Jumping sodium

Sodium reacting with water in octane

You are missing some Flash content that should appear here! Perhaps your browser cannot display it, or maybe it did not initialize correctly.

 

Key concepts

A chemical reaction

The reaction of an alkali metal (Group 1) with water

Advanced: An example of a redox reaction

 

Materials

Sodium metal. Store in paraffin oil. Cut with a dry surface and knife.

Phenolphthalein indicator

Water

An alkane such as octane which is less dense than water. Handle with care: Highly flammable

 

Chemical equation

Simple: Word equation and balanced equation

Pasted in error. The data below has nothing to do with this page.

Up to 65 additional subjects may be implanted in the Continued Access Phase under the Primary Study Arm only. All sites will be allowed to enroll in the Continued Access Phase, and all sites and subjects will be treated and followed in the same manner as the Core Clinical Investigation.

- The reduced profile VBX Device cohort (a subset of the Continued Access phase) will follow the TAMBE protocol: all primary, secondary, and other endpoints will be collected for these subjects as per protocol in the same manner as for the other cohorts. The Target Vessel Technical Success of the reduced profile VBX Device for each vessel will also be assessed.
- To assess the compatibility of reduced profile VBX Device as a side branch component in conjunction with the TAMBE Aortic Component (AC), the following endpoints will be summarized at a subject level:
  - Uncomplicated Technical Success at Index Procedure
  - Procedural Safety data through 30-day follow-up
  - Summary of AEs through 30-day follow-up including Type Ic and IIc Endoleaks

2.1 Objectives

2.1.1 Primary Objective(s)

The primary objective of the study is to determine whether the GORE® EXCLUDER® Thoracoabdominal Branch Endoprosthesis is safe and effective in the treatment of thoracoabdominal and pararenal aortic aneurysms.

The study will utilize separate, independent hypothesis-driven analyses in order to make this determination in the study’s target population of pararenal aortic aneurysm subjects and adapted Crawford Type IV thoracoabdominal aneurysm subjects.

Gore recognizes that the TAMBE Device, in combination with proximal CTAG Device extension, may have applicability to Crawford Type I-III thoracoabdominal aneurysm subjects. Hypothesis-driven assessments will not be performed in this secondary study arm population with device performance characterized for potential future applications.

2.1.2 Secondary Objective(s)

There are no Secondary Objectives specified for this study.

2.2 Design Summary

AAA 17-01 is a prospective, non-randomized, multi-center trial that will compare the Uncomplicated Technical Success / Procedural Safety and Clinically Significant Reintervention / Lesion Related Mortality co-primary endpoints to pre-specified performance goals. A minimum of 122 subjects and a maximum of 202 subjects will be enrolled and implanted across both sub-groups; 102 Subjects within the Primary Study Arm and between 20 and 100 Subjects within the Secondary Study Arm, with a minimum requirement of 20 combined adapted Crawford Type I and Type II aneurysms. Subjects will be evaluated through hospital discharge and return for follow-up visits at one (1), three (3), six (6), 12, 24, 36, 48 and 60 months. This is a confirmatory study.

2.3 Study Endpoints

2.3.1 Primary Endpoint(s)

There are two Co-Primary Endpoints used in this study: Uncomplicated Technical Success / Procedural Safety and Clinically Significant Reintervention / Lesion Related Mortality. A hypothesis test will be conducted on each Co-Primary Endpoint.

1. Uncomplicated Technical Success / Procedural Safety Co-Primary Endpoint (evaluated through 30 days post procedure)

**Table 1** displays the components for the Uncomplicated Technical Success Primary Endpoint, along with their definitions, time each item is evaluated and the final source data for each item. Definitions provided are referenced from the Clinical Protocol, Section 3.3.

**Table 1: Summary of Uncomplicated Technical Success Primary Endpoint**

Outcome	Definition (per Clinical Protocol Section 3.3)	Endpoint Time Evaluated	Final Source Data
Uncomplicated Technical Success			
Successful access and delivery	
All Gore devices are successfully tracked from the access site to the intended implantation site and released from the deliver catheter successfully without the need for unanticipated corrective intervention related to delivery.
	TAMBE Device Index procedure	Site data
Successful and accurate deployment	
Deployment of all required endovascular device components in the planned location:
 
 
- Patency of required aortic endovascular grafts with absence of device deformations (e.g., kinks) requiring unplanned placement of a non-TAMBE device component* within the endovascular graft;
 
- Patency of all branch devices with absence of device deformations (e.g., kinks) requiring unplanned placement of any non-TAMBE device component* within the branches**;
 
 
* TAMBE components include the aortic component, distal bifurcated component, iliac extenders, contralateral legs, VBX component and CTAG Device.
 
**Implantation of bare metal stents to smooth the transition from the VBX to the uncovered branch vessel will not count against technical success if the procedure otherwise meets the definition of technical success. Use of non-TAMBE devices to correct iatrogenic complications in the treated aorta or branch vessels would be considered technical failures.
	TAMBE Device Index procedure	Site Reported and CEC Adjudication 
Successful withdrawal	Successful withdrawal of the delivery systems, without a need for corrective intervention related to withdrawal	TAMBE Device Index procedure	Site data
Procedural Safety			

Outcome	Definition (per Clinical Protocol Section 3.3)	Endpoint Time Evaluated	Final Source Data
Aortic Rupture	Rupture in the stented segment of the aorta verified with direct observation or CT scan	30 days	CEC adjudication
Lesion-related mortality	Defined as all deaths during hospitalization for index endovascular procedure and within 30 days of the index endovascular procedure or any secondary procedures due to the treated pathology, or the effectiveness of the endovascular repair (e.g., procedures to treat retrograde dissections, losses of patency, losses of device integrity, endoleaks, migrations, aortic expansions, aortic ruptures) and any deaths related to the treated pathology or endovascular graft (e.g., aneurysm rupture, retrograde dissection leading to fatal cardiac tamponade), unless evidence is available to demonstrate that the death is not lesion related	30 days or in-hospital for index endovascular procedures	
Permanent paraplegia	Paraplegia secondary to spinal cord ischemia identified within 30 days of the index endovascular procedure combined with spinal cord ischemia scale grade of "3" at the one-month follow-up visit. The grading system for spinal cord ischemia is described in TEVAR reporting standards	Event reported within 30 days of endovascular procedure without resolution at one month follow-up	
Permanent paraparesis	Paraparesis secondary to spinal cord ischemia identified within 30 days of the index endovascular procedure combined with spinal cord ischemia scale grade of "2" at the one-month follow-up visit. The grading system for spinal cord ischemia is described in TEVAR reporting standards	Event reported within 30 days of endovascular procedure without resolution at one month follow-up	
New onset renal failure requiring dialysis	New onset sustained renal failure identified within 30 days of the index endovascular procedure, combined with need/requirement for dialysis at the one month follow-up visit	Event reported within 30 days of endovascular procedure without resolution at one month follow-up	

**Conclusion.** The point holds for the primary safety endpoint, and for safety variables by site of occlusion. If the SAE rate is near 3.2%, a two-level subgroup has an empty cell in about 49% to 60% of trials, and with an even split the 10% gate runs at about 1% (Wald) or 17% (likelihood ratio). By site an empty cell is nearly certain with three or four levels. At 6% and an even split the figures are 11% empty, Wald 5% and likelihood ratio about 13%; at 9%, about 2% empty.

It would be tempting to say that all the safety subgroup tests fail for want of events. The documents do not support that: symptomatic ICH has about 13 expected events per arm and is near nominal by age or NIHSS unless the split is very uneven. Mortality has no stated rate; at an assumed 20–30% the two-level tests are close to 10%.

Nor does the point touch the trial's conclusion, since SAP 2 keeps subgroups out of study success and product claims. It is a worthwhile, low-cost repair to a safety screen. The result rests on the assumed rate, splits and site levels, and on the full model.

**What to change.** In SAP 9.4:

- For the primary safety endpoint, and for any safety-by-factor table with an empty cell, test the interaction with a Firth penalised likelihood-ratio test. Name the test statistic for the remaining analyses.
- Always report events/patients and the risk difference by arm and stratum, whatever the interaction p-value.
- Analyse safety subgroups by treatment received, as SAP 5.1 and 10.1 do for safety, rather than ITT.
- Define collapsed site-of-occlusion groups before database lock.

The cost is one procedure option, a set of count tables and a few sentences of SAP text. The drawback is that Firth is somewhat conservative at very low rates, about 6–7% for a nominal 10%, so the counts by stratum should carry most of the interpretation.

Sodium metal and water → Hydrogen and sodium hydroxide

2Na(s) + 2H2O(l) → H2(g) + 2NaOH(aq)

Advanced: This is an example of a redox reaction

Oxidationa and reduction half equations. 

Sodium is oxidized. 2Na(s) → 2e-

Water is reduced:  2e-+ 2H2O(l) → H2(g) + 2OH-(aq)

 

Explanation

Sodium does not react with alkanes such as octane. The sodium passes through the liquid octane until it comes in contact with the water. Sodium reacts with the water producing hydrogen gas and sodium hydroxide. See the above equation. Sodium hydroxide is an alkali and changes the phenolphthalein indicator to pink. The hydrogen bubbles attach themselves to the sodium metal causing the piece of sodium to rise through the octane. When the sodium nears the surface of the octane the hydrogen gas is lost and the cycle repeats again.

 

Your rating: None Average: 4.6 (27 votes)